Third Tuesday of the month and it’s time for bug fixes and Monthly Rollup Previews, right?Well, no. May’s Third Tuesday brought a big bag of .Net Fram
Third Tuesday of the month and it’s time for bug fixes and Monthly Rollup Previews, right?
Well, no. May’s Third Tuesday brought a big bag of .Net Framework Previews, microcode patches for Win10 1803 and Server 2016, and a Win10 1803 upgrade nag, but no respite at all for the major problems introduced by this month’s earlier patches.
The .Net Framework Previews
Unless you’re testing your own .Net-based software to make sure it won’t explode next month, you don’t need to think about these. There’s the usual assortment of Previews for .Net Framework 2.0, 3.0, 3.5, 4.5.2, 4.6, 4.6.1, 4.6.2, 4.7 and 4.7.1 for all the usual versions of Windows and Server.
The Win10 1803 upgrade privacy warnings
This Windows update provides a notification of an improved privacy experience on upgrade to the Windows 10 April 2018 release
This update will be downloaded and installed automatically.
Microsoft’s description is vague and it is not clear right now what these updates do when they are installed. The most likely explanation is that they inform users about the improved privacy options during setup which Microsoft added to Windows 10 version 1803. Microsoft added two new switches to the privacy options during Windows 10 Setup: Find my device and improve inking & typing. Find my device uses the device’s location data to inform you where it is in case you misplaced it or in cases where it has been stolen. Improve inking & typing on the other hand defines whether inking and typing data is submitted to Microsoft. The description suggests that the update is not essential when it comes to the upgrade experience to Windows 10 version 1803 as it appears to add no fixes for existing issues.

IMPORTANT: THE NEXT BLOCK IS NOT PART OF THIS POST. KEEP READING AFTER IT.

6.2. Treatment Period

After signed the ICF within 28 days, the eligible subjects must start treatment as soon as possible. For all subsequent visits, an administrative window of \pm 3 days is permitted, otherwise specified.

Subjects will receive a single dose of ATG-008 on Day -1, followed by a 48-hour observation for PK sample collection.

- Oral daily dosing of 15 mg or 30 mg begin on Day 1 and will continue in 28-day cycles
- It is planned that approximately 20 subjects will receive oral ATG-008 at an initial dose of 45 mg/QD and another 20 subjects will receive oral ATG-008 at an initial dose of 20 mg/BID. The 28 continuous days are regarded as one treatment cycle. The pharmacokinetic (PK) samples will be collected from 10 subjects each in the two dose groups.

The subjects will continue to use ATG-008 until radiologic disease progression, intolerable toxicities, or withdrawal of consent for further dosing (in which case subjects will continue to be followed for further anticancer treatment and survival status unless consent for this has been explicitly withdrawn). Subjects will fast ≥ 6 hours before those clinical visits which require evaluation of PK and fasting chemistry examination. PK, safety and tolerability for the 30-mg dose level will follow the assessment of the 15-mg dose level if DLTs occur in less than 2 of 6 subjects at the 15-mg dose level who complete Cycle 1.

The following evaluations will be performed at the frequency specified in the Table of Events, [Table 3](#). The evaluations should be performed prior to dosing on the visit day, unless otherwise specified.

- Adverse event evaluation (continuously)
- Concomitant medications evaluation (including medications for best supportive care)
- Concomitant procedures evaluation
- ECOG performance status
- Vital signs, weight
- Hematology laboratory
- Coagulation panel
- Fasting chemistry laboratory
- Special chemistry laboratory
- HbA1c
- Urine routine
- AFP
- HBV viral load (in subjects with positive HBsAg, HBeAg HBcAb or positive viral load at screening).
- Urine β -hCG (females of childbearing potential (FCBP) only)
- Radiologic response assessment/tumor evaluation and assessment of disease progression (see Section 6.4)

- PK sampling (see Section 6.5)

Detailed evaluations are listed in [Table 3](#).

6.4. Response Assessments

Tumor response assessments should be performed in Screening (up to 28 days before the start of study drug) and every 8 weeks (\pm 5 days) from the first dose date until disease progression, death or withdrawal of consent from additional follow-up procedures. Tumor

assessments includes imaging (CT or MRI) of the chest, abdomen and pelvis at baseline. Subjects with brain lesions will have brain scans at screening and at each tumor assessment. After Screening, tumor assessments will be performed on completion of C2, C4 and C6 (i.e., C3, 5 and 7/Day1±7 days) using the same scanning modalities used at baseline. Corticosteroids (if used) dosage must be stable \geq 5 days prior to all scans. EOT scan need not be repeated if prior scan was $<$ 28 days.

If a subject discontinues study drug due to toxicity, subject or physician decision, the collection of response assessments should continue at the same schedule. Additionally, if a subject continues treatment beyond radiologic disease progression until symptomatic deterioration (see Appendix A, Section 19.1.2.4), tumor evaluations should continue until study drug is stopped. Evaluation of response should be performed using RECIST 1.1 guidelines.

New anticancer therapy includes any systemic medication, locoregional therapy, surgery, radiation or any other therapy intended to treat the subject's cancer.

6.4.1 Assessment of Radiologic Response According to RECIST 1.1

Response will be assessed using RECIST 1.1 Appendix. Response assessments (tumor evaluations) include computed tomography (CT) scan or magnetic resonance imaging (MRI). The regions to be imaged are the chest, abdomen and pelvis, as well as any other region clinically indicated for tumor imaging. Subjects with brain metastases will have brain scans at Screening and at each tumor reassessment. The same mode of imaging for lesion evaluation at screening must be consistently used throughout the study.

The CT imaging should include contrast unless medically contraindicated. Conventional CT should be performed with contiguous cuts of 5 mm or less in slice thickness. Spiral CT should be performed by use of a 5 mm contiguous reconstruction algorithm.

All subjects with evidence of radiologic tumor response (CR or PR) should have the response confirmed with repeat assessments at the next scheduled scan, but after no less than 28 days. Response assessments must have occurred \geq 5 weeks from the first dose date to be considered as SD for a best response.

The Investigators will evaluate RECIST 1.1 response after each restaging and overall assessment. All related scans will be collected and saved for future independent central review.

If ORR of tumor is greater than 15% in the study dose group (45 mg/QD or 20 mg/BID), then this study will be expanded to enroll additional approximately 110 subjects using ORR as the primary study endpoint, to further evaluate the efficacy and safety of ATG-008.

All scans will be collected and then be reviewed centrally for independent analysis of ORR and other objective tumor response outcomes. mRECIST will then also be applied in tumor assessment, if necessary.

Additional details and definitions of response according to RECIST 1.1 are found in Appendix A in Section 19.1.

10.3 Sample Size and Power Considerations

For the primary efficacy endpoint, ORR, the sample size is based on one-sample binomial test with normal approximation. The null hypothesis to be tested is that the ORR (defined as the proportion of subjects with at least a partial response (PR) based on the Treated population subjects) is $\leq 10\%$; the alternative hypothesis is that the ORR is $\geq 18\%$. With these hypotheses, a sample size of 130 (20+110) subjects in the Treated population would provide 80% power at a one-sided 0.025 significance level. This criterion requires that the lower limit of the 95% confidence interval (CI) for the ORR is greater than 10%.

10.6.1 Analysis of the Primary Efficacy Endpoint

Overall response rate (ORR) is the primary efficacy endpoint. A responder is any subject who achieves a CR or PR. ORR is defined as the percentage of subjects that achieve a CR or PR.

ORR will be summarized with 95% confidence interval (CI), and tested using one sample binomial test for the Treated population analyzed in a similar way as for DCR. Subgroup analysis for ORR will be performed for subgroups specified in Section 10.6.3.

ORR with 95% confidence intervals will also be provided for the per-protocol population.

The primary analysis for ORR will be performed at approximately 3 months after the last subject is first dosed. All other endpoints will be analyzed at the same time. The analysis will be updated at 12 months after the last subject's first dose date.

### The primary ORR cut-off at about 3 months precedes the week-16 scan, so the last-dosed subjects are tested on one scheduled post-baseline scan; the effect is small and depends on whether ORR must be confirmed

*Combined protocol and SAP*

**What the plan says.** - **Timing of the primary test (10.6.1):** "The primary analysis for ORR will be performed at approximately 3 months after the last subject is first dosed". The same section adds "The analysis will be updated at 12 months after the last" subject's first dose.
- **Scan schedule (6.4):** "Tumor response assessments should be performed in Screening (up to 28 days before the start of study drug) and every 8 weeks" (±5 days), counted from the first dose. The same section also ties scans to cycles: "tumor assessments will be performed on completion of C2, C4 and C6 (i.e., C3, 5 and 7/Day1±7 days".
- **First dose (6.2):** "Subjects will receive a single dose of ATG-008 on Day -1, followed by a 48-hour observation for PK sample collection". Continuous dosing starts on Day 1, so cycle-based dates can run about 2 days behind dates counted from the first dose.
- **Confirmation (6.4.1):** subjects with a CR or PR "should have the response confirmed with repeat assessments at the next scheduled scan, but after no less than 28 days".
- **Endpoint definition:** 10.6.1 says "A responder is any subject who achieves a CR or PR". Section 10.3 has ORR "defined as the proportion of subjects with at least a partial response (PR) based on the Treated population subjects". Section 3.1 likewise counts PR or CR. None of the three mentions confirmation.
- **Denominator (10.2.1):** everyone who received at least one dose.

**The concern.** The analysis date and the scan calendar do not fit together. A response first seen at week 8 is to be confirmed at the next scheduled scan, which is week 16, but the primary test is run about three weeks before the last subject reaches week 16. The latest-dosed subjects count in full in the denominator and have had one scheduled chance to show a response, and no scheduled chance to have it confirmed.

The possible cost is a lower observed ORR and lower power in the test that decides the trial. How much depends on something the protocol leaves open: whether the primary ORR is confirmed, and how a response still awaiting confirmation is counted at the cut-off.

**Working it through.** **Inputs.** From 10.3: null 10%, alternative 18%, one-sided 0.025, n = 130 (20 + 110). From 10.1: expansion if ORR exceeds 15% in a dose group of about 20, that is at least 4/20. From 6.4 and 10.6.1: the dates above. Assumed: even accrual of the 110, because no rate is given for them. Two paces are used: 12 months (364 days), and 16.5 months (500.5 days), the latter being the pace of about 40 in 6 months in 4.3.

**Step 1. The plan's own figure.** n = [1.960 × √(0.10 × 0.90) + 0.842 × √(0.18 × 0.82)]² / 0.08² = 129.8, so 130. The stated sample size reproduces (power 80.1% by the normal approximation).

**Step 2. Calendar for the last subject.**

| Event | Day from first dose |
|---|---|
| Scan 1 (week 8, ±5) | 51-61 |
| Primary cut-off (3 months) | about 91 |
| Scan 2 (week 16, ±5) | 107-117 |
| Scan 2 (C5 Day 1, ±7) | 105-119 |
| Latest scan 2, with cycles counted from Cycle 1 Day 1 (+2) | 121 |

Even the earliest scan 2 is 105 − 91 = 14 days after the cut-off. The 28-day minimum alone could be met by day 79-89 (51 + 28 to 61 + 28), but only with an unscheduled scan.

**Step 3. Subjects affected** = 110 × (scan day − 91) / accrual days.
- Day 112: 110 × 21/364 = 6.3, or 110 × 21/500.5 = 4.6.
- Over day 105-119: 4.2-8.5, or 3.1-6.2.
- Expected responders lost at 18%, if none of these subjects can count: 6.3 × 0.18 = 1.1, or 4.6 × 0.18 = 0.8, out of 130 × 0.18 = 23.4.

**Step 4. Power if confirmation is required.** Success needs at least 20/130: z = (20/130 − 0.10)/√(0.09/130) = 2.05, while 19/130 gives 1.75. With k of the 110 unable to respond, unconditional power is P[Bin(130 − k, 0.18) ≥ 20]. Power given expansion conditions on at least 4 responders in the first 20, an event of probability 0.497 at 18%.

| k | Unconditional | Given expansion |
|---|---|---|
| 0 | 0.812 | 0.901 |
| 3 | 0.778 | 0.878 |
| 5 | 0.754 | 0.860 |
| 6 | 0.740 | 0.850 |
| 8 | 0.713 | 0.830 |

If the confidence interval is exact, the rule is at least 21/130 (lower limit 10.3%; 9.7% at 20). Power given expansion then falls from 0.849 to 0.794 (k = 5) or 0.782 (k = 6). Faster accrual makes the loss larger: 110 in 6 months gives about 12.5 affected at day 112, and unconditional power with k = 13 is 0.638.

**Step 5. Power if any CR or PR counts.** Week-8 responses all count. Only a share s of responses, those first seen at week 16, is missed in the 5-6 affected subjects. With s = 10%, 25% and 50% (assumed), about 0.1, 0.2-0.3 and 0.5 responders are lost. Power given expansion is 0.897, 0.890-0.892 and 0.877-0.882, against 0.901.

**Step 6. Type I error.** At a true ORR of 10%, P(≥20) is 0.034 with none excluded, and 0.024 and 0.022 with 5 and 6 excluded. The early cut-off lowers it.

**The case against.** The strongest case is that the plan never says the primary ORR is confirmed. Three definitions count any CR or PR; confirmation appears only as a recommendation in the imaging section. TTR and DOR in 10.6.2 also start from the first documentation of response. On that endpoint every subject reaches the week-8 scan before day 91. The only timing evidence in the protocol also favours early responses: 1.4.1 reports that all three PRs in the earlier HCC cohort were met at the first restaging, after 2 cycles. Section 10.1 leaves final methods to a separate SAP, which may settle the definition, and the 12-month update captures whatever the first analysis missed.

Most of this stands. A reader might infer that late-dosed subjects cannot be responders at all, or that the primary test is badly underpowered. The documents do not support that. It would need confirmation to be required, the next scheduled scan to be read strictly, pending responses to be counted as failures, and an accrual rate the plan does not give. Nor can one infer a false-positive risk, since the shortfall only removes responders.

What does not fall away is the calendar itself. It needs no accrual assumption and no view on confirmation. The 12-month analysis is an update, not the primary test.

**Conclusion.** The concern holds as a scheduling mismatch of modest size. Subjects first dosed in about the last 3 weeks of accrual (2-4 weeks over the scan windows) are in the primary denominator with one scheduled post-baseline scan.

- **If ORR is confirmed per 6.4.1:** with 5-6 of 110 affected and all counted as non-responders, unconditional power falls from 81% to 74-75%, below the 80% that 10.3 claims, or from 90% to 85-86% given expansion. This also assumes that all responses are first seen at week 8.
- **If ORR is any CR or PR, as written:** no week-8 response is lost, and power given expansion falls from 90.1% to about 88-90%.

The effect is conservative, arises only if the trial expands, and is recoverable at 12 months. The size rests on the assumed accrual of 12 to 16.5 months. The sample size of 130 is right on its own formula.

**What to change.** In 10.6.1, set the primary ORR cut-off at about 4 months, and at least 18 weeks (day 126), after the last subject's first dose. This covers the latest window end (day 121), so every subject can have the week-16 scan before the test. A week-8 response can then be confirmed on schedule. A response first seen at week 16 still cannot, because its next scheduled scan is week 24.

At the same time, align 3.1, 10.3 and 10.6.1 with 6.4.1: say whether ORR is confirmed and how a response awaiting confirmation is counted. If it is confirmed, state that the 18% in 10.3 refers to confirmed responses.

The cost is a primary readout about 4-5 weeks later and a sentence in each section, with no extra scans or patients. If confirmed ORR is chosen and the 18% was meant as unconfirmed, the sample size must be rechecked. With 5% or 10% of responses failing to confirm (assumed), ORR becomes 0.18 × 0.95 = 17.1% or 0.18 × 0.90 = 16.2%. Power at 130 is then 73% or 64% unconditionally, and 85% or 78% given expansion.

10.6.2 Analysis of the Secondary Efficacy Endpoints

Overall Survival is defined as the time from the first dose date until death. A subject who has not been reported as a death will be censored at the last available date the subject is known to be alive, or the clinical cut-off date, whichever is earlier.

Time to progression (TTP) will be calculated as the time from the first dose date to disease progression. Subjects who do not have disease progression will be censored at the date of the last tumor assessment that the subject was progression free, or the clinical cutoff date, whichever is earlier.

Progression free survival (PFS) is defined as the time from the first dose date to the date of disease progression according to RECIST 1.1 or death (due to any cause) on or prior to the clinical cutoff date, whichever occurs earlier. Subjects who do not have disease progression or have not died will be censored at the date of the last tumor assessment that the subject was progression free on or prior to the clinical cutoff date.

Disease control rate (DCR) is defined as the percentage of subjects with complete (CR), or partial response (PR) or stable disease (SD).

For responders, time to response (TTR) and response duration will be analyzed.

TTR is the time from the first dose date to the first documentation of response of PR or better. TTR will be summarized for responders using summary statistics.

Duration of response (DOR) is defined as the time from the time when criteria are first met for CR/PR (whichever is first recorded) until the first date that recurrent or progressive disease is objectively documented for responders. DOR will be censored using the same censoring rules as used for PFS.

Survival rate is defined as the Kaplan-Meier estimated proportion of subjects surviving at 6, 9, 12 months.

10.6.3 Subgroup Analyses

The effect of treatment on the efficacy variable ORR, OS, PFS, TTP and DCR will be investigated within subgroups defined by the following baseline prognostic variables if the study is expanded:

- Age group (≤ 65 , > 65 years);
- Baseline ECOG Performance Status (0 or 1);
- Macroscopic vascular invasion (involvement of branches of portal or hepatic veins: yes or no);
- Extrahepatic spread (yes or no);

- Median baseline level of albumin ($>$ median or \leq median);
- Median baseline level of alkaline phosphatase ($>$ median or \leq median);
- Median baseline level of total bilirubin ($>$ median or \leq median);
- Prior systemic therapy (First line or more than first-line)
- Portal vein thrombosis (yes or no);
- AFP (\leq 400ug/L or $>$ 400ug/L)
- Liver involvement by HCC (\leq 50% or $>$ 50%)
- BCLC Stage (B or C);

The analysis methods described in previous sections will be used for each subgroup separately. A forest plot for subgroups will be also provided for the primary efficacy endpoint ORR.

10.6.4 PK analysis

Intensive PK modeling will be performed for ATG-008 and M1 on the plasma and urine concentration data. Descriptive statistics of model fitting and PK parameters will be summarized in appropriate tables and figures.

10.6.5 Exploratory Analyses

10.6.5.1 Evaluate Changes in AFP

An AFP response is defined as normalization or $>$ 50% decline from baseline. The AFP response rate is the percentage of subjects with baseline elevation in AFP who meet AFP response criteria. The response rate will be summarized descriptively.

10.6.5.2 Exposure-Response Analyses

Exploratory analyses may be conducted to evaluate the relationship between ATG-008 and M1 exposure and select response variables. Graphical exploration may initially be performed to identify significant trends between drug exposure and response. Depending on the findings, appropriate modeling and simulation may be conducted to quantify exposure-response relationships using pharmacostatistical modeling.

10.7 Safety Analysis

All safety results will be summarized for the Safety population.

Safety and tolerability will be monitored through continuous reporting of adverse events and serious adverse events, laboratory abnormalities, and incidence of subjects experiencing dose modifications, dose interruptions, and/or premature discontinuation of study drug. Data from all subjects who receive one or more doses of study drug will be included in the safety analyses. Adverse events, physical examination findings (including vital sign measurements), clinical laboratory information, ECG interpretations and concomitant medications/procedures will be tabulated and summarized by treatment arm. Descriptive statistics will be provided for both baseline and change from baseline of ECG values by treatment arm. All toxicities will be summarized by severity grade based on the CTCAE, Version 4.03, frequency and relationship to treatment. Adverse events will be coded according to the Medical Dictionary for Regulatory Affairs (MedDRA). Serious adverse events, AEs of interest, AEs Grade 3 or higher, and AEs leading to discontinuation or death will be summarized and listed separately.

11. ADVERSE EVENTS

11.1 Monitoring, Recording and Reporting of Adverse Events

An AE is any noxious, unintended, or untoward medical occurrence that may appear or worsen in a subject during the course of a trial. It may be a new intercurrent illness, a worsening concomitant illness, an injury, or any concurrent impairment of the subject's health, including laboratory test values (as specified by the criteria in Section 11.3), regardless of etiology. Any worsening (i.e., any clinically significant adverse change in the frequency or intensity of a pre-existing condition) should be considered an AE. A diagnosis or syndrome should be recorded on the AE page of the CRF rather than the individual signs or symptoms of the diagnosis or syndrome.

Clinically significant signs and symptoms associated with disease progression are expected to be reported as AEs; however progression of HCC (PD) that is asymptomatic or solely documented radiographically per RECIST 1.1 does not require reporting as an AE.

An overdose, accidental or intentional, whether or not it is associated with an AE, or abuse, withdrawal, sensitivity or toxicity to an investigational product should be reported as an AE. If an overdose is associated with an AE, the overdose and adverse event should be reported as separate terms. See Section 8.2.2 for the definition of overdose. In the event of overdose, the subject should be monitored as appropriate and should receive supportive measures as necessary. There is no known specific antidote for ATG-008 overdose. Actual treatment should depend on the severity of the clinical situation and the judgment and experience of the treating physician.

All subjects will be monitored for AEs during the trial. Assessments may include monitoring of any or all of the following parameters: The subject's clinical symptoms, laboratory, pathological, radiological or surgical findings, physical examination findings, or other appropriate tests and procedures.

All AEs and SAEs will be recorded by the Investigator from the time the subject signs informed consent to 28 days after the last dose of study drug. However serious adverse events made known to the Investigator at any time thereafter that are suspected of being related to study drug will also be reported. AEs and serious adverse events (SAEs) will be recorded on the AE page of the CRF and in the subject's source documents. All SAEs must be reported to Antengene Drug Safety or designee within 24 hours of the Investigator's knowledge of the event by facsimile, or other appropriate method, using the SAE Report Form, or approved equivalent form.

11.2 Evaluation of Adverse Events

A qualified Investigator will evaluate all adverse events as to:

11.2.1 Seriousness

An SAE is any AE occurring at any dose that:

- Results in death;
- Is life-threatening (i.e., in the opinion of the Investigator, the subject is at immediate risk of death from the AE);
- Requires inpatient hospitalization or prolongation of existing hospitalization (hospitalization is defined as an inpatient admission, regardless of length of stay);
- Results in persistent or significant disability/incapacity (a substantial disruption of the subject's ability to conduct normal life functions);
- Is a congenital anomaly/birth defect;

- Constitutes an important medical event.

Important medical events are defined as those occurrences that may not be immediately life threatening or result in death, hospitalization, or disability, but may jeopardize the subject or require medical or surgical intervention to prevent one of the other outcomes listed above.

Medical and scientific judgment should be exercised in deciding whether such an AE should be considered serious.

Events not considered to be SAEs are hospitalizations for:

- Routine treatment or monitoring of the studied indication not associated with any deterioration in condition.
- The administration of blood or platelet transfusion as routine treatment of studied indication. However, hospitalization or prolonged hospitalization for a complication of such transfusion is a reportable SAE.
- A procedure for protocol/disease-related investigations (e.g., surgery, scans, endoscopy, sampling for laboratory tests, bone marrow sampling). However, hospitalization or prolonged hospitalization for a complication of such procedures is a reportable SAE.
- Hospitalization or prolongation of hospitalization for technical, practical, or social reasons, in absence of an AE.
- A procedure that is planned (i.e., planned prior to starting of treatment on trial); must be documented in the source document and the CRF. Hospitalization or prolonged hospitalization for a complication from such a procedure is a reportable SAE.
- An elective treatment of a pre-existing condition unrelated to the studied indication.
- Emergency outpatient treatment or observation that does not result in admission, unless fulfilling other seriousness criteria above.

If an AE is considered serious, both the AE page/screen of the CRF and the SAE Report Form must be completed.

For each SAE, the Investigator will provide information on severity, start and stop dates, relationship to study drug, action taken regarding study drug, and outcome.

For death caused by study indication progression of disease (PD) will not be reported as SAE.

Which leads me to believe that KB 4134660 and KB 4134661 are two more upgrade-begging patches that you neither need nor want. After the Get Windows 10 debacle, and the “oops” forced upgrades from 1703 to 1709, I want no part of it.
Spectre v2 microcode updates
As I noted on May 4, when Microsoft hurriedly released Win10 version 1803 at the end of last month, it forgot to include the Meltdown/Spectre fixes that are in Win10 1703 and 1709. With KB 4100347, it appears as if Microsoft has finally released the Spectre V2 microcode patches for Win10 1803 and Server 1803 — but only for Intel Kaby Lake, Coffee Lake, Broadwell, SkyLake, Haswell, Ivy Bridge and Sandy Bridge processors.
Of course, there are no known Spectre V2 attacks in the wild.
The strange Surface — HIDClass 4/26/2018 12:00:00 AM — 220.127.116.11 driver
I’ve seen reports from many people who say they’re getting this bizarre Surface driver update, even though they don’t run, or have, or even want a Surface. Günter Born has tracked it down on his Borncity blog:
Currently strange things are happening on Windows systems again. Windows Update suddenly offers users a ‘Surface – HIDClass 4/26/2018 12:00:00 AM – 18.104.22.168’ driver update. Surface device owners will accepting this update. But owners of normal Windows desktop devices are amazed at least, because what is this driver update for?
If you search the Internet for this device ID, you will find many websites that offer the driver for download. But that doesn’t get you anywhere. The best source is this GitHub address, which contains an extract from an .inf file.
; Driver for plug and play installations of USB Input Devices
; Copyright (c) Microsoft Corporation. All rights reserved.
Ends up that the “Surface — HIDClass” driver is for Microsoft USB keyboards. It has nothing to do with Surface.
Where are the Monthly Rollup Previews?
On the third Tuesday of the month, we’re traditionally treated to previews of the next month’s Win7 and 8.1 Monthly Rollups. Not so this month. Nobody seems to know why.
What about the big bugs introduced this month?
Redeeming social value: Microsoft now acknowledges the problems.
There’s no mention of the Win7/Server 2008R2 bug that clobbers network drivers. Worth noting: The 0patch organization has already released a fix for the VBScript 0day fixed in this month’s Win7 patch. You have to wonder why Microsoft hasn’t done something similar, if only as a stopgap.
The hunt for bugs — and solutions — continues on the AskWoody Lounge.